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“Got any swops ?”

Posted by Big John on April 4, 2007

c-marvel-1.jpgSHAZAM !!! … and Billy Batson became … Captain Marvel !

Yes, I loved American comics when I was a kid. They were hard to come by during the 1940s and they changed hands many times until most of them just fell apart, but they fired my imagination and opened a new world to me … The United States of America !

It’s hard to imagine now, but the USA seemed like another planet to me and I longed to see it for myself, although at that time I never believed that I would, for transatlantic travel was only for the rich and famous. Oh! and ‘GI brides’ of course.

Although I enjoyed the stories of  ‘Superman’, ‘Batman’ and the like, what really fascinated me about those colourful publications were the advertisements, for they showed children living a life that was beyond my wildest dreams.

The kids in these adverts all seemed to live in, what to me were ‘ranch’ houses surrounded by lawns where the paperboy threw the newspapers instead of pushing them through the frontdoor letterbox.

The houses always had a driveway where a huge shiny car was parked and where a tall broad shouldered man stood showing his gleaming white teeth in a broad smile as he watched boys playing a game where they wore a big leather glove and hit a white ball with an oddly shaped bat. At the end of the driveway there was always a post with strange little ‘hutch’ on top with a small red flag on the side.

The way that the kids in these adverts were dressed was as far s-belt.jpgremoved from my clothing as you could get. They didn’t wear white shirts, long shorts, baggy woollen socks and sandals. They wore colourful striped and check shirts and what looked like long dark blue trousers with very wide light blue turn-ups (cuffs). On their feet they had some sort of soft boots with patches on the ankles and which were fastened with long white laces.  On their heads sat a variety of weird looking hats.

Very often the youngsters depicted in the comics visited a place called the ‘drug store’ for ice cream or something called a ‘soda’. Very strange ! …  and were shown eating funny looking frozen things with two sticks or a steaming sausage in a long bread roll.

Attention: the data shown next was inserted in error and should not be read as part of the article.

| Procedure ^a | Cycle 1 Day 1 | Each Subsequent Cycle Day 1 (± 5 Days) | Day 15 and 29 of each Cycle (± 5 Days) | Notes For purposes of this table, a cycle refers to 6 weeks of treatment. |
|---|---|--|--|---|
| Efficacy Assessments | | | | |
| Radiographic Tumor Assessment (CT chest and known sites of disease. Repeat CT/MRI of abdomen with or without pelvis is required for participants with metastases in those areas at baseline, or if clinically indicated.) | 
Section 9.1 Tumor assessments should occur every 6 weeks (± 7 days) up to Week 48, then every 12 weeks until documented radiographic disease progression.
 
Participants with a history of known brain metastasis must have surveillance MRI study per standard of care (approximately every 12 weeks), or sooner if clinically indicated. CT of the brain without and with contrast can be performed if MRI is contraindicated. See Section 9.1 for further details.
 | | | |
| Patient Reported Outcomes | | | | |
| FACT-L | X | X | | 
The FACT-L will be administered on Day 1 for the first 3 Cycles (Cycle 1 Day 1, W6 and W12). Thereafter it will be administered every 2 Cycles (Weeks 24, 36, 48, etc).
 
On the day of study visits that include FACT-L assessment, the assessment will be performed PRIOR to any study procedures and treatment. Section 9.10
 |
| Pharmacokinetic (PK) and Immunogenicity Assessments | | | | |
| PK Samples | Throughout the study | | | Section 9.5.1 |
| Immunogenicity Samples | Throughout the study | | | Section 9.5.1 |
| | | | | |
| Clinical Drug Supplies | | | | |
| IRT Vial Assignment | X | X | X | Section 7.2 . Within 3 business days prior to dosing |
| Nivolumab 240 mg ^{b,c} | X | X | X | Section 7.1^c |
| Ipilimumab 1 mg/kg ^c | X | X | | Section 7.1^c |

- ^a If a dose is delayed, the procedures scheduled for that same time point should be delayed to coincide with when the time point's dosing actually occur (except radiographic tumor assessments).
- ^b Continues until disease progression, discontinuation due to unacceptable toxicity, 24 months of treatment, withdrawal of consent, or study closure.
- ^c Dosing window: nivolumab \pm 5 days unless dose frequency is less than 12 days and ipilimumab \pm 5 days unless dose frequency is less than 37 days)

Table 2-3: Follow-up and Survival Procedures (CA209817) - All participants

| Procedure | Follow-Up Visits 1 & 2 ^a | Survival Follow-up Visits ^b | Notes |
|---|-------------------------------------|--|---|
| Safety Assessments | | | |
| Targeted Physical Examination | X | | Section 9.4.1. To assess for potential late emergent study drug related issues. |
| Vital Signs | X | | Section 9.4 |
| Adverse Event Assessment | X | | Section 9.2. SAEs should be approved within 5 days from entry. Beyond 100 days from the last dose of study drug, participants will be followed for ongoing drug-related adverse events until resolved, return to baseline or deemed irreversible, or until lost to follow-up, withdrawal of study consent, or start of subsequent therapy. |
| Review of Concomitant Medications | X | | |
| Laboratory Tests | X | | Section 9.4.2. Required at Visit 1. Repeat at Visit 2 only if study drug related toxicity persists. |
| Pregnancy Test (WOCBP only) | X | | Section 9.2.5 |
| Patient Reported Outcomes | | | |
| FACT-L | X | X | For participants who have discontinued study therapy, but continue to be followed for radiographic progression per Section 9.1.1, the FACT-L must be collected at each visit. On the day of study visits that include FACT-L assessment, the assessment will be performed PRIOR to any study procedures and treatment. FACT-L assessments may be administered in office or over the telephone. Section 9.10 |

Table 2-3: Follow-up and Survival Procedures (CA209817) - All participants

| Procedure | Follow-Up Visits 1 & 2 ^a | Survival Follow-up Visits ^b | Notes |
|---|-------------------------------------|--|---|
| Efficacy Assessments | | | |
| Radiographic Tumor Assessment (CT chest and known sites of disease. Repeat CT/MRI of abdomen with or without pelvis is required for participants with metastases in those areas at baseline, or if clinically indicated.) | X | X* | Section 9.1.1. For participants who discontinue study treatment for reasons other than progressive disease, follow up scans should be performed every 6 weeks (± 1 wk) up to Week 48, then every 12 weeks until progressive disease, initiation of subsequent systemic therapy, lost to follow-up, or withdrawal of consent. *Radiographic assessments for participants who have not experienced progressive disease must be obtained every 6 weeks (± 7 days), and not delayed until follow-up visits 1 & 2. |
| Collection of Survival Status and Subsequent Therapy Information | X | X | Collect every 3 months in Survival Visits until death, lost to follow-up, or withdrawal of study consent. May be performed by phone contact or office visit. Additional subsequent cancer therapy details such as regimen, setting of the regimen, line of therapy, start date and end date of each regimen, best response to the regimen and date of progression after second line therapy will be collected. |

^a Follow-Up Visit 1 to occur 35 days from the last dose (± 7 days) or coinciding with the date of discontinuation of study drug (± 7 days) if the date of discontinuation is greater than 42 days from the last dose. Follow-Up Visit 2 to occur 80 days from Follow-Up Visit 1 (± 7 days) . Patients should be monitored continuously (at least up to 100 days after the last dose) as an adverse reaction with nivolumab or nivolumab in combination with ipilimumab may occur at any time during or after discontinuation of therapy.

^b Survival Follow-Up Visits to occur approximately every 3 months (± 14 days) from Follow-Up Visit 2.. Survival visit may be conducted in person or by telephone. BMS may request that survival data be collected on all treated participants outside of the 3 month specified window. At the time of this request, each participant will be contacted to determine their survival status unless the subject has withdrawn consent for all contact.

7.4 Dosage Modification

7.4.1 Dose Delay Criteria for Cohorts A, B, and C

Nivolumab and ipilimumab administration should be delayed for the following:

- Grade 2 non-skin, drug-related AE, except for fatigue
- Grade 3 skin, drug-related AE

School always appeared to be fun for the comic-book kids and they got to travel there in a big yellow bus, or else they would ride there on streamlined bikes with their books tied to the high handlebars.

Amongst all the ads. for Roy Rogers watches, Dick Tracy wrist radios and those designed to part you from your pocket money, my favourite was for a ‘BB’ gun. I didn’t know what ‘BB’ stood for, but I knew that the gun looked like a Winchester rifle. How I longed for a gun like that.

I never did get that gun, but eventually I did get to America, and although my first visit was in the mid 70s, I was not disappointed, for when I stopped my big shiny rental car for the first time in ‘small town America’, I looked around me … and  …

SHAZAM ! … Little had changed.            


7 Responses to ““Got any swops ?””

  1. Terri said

    What a great post on comparisons. Really enjoyed this. Strange enough, when I was growing up in the 50’s/60’s, I was reading novels about England. I visualized small villages, where everyone knew everyone, rolling hills, small shops, etc. My first trip to England in 1985 didn’t disappoint me either…outside of London, it was all I thought it would be.

  2. ferouzeh said

    how very true that the grass is greener on the other side of the…pond (in this case)

  3. Jackshian said

    I never realised there was a world outside Jamaica Road Bermondsey until I was about 7 years old .. and as for comics broadening my horizons, that was never a problem with the Beano and Dandy (although Desperate Dan eating all those cow pies was a bit worrying).

  4. jayward said

    Capt. Marvel was my favorite comic book although my mother in delusions of grandure wouldn’t allow comic books in the house. She thought it was low class, ha ha

  5. mjd said

    In the 1950’s, an older cousin gave us some Superman comics. A neighbor lady, simlar to Jayward’s mom, thought that the reading material was lower class so she threw away about thirty comics of our comics. I am not sure that you could find many drugstores with soda fountains today here in the U.S., but that is a fond memory of the past. Of course, in the United States you will not find ancient buildings and other strucrures that I see in photos of Great Britain and the European continent.

  6. Oscarandre said

    When I was a boy it seemed somehow wonderful to be American and have such cool names such as Chip and Chuck; to have invented Disneyland and sent men to the moon. One day Alan B Shepherd, the first American in space, visited our small town, and we ran alongside his open car dazzled by the sight of a real live American. Crewcut and all!

  7. Libertine said

    You couldn’t find many drug stores with soda fountains in the mid70s when you visited, either.

    At the time you visited the US, I was in high school, and dreamed of visiting England. Unfortunately, I’m still waiting to go.

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